CONCLUSIONS: As of July 14, 2022, HM43239 has delivered CRc at 80 mg, 120mg and 160 mg, and was well tolerated at these dose levels over multiple cycles with no DLTs or drug-related SAEs. Pharmacokinetic data illustrate increasing drug exposures through 120 mg and observed objective responses through 160 mg in both FLT3-WT and FLT3-mutated R/R AML patients even after gilteritinib and midostaurin treatment. An update of this study, including a planned single agent and venetoclax combination expansion, will be presented at the meeting.

Disclosures: Daver: Agios, Celgene, SOBI and STAR Therapeutics: Consultancy, Membership on an entity's Board of Directors or advisory committees; Kartos and Jazz Pharmaceuticals: Other: Data monitoring committee member; Karyopham Therapeutics and Newave Pharmaceutical: Research Funding; Astellas, AbbVie, Genentech, Daiichi-Sankyo, Novartis, Jazz, Amgen, Servier, Karyopharm, Trovagene, Trillium, Syndax, Gilead, Pfizer, Bristol Myers Squibb, Kite, Actinium, Arog, Immunogen, Arcellx, and Shattuck: Consultancy, Other: Advisory Role; Astellas, AbbVie, Genentech, Daiichi-Sankyo, Gilead, Immunogen, Pfizer, Bristol Myers Squibb, Trovagene, Servier, Novimmune, Incyte, Hanmi, Fate, Amgen, Kite, Novartis, Astex, KAHR, Shattuck, Sobi, Glycomimetics, Trillium: Research Funding. Jonas: Gilead: Consultancy, Other: data monitoring committee , Research Funding; Servier: Consultancy; GlycoMimetics: Consultancy, Other: protocol steering committee , Research Funding; Jazz: Consultancy, Research Funding; Genentech: Consultancy, Research Funding; BMS: Consultancy, Research Funding; 47: Research Funding; Pfizer: Consultancy, Research Funding; Takeda: Consultancy; Tolero: Consultancy; Treadwell: Consultancy; Accelerated Medical Diagnostics: Research Funding; Amgen: Research Funding; AROG: Research Funding; BMS: Consultancy, Research Funding; Celgene: Research Funding; Daiichi Sankyo: Consultancy, Research Funding; F. Hoffmann-La Roche: Research Funding; Forma: Research Funding; Roche: Research Funding; Hanmi: Research Funding; Immune-Onc: Research Funding; Incyte: Research Funding; Loxo Oncology: Research Funding; LP Therapeutics: Research Funding; Pharmacyclics: Research Funding; Sigma Tau: Research Funding; AbbVie: Consultancy, Other: Travel Reimbursement, Research Funding; Rigel: Consultancy, Other: Travel Reimbursement. Arellano: Syndax Pharmaceuticals: Consultancy; Kite, a Gilead Company: Consultancy, Research Funding. Yoon: Takeda: Consultancy; Amgen: Consultancy; Novartis: Consultancy; Kyowa Kirin: Research Funding; Astellas Pharma: Consultancy; Celgene: Consultancy; Janssen Pharmaceutical: Consultancy; Chugai Pharmaceutical: Consultancy; Roche-Genetech: Research Funding; Yuhan Pharmaceutical: Research Funding; Tikaros: Consultancy. Hu: Aptose Biosciences: Current Employment, Current equity holder in publicly-traded company. Sinha: Aptose Bioscience: Current Employment, Current holder of stock options in a privately-held company. Rice: Aptose Biosciences: Current Employment, Current equity holder in publicly-traded company, Membership on an entity's Board of Directors or advisory committees, Patents & Royalties: Author on patents. Bejar: Aptose Biosciences: Current Employment, Current equity holder in publicly-traded company; Gilead: Other: data safety monitoring committees chair; Epizyme: Other: data safety monitoring committee chair; BMS: Honoraria, Membership on an entity's Board of Directors or advisory committees, Research Funding; Takeda: Research Funding.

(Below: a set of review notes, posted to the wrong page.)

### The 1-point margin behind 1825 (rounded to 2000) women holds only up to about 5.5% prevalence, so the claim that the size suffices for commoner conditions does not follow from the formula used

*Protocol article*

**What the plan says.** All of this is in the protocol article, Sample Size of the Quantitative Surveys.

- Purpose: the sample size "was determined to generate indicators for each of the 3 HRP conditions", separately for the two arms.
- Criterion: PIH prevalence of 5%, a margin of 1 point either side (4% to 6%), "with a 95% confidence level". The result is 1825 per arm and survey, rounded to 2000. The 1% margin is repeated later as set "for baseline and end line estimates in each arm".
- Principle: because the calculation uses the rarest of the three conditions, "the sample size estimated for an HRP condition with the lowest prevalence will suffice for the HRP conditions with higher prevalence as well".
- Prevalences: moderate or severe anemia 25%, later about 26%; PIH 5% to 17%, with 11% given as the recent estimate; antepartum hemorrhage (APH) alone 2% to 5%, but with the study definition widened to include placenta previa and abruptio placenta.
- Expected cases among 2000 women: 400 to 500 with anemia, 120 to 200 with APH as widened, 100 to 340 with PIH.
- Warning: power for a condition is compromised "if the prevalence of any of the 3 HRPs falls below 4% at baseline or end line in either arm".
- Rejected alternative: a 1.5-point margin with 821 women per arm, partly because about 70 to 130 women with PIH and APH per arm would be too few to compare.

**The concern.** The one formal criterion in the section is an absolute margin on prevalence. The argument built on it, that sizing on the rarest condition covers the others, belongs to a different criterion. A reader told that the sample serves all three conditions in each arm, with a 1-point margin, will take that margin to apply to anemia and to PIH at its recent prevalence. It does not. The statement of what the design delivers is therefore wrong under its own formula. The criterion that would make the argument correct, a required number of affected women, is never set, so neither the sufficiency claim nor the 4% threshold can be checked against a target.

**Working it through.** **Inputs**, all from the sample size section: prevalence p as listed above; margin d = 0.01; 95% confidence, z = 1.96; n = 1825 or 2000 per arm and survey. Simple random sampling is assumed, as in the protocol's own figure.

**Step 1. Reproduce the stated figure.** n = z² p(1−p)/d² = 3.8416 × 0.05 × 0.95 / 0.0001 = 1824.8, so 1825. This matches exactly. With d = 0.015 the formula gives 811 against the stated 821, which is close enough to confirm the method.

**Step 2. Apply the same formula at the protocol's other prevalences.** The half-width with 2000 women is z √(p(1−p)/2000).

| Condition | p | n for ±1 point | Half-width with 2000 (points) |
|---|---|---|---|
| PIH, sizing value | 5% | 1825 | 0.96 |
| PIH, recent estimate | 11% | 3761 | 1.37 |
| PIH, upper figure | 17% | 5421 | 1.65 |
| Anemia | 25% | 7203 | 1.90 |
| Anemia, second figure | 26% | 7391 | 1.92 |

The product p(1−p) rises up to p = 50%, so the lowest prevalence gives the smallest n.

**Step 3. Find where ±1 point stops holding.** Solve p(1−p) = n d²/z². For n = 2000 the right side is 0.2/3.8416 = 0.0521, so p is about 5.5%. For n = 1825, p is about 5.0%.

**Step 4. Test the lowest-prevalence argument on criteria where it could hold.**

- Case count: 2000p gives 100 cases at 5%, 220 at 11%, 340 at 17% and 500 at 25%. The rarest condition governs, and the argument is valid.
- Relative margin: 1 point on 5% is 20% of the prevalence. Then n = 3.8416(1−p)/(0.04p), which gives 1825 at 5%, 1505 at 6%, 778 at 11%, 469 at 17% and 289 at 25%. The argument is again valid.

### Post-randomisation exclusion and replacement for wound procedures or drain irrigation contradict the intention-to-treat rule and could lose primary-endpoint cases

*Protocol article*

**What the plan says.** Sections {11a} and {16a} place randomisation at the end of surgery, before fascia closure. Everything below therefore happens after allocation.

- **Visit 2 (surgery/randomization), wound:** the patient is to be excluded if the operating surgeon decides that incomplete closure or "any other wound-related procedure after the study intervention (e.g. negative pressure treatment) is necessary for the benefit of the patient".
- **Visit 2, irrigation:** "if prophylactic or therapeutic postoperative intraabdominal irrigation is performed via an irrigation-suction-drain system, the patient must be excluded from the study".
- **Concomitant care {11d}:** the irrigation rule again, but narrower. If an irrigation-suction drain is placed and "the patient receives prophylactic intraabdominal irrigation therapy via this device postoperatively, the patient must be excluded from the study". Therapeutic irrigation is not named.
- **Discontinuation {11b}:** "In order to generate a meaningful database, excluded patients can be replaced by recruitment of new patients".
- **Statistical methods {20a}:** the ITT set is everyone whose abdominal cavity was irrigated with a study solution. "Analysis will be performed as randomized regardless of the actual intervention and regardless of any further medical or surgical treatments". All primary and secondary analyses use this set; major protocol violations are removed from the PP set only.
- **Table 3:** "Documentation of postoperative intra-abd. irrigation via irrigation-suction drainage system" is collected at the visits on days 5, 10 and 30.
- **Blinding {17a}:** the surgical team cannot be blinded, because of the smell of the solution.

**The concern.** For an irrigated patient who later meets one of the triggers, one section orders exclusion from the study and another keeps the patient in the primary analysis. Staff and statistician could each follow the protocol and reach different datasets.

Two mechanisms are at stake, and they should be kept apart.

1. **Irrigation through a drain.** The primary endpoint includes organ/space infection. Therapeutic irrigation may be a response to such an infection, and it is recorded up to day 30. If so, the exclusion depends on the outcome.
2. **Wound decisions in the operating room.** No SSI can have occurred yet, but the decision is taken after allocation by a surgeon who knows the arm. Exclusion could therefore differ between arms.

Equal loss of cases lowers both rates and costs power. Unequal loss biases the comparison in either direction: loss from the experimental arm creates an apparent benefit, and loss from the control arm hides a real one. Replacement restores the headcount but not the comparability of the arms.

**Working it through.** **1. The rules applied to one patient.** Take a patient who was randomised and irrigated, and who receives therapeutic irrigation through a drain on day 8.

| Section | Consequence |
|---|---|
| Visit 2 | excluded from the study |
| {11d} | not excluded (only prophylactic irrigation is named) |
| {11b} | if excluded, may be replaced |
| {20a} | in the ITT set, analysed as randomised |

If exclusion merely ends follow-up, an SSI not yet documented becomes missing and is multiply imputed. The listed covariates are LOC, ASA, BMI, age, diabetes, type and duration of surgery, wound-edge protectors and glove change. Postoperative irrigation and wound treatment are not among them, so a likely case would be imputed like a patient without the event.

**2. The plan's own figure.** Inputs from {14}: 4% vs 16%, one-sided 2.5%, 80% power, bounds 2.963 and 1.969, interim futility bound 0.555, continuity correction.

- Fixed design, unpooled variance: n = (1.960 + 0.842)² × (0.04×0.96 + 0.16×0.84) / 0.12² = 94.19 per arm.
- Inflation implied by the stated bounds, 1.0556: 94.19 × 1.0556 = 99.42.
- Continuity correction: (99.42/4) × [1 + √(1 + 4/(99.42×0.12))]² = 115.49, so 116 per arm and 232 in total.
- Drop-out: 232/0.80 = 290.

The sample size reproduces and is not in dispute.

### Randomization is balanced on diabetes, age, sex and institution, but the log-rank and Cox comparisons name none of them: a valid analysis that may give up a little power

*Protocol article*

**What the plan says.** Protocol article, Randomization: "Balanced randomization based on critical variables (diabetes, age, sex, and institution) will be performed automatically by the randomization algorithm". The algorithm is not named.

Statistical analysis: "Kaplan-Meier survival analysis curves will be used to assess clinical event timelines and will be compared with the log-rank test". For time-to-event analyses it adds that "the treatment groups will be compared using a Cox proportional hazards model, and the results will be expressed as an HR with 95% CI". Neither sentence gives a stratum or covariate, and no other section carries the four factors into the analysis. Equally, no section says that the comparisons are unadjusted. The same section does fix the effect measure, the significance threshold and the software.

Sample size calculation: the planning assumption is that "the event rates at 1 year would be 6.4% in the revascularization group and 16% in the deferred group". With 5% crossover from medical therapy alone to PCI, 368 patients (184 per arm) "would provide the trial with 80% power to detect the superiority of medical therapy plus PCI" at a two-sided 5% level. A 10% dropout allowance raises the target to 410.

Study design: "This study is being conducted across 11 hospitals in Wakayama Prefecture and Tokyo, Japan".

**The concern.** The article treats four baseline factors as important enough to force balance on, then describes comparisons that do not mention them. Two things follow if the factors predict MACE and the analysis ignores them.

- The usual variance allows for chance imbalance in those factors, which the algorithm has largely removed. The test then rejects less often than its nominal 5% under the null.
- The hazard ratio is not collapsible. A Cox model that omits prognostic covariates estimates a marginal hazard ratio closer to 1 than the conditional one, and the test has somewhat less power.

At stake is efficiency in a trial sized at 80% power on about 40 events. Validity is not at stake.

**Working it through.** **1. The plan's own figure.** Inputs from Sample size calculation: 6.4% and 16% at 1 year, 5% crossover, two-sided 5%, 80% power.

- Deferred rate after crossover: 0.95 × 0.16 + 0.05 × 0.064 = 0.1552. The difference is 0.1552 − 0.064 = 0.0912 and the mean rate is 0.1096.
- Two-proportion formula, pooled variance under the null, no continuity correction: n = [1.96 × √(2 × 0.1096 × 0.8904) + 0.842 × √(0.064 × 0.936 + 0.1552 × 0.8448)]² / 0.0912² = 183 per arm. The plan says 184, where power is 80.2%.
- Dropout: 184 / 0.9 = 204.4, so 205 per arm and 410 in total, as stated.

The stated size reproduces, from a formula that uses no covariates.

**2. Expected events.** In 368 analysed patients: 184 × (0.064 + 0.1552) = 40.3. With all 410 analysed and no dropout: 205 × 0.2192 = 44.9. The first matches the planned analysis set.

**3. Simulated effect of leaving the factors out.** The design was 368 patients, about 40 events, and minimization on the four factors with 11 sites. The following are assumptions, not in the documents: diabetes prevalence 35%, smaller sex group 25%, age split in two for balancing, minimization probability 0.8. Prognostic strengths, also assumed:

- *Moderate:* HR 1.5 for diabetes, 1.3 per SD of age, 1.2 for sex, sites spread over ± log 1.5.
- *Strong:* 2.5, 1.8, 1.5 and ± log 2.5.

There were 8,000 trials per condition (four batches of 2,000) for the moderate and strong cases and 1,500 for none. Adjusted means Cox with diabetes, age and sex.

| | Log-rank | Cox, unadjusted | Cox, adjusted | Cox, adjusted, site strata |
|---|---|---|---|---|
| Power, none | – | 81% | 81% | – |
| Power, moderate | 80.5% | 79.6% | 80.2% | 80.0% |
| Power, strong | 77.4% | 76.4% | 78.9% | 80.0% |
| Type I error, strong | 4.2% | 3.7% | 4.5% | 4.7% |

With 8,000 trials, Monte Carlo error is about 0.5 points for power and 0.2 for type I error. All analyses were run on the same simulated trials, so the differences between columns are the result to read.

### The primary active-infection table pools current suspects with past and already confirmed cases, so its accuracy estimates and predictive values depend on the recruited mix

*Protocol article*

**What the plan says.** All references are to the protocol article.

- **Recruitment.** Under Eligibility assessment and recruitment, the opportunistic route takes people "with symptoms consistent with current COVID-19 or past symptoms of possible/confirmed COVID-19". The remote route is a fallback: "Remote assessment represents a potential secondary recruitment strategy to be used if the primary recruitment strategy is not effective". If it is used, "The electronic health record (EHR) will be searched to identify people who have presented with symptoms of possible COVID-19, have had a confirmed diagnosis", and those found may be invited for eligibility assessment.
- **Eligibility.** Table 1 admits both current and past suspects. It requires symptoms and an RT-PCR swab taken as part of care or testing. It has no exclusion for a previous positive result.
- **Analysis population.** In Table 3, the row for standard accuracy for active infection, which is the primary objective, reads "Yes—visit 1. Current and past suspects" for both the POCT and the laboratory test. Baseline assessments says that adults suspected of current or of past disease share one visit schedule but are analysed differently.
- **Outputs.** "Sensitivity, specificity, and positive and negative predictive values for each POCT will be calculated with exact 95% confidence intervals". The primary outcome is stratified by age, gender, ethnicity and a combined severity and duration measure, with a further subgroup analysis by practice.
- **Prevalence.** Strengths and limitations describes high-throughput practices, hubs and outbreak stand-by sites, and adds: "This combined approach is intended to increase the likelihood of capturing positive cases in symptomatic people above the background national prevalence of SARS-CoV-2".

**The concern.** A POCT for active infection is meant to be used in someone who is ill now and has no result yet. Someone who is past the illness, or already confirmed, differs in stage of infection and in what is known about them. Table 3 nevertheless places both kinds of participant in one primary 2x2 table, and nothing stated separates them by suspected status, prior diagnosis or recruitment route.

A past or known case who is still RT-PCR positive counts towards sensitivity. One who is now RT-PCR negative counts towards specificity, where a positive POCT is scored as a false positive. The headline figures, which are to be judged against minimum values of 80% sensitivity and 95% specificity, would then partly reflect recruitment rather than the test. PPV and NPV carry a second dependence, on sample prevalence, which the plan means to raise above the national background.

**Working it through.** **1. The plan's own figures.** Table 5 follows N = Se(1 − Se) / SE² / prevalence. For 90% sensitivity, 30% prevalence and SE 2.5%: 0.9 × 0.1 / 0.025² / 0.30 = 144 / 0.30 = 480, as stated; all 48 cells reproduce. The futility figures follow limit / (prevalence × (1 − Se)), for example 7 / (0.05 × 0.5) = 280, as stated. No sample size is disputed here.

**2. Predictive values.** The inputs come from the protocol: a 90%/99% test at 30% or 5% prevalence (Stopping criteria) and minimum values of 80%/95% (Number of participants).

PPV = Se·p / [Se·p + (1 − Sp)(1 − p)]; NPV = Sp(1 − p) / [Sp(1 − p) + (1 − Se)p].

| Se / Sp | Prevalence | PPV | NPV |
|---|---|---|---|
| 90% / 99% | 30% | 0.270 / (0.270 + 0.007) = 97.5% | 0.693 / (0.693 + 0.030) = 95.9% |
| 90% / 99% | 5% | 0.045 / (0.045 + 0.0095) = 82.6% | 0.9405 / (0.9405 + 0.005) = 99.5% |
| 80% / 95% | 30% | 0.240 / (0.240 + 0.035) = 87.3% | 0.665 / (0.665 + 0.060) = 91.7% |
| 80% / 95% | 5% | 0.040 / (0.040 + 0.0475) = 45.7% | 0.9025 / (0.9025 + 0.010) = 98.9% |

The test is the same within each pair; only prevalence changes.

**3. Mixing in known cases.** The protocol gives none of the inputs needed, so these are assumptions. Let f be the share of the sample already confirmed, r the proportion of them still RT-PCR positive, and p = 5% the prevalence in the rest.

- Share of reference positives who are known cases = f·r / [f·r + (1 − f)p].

*signifies non-member of ASH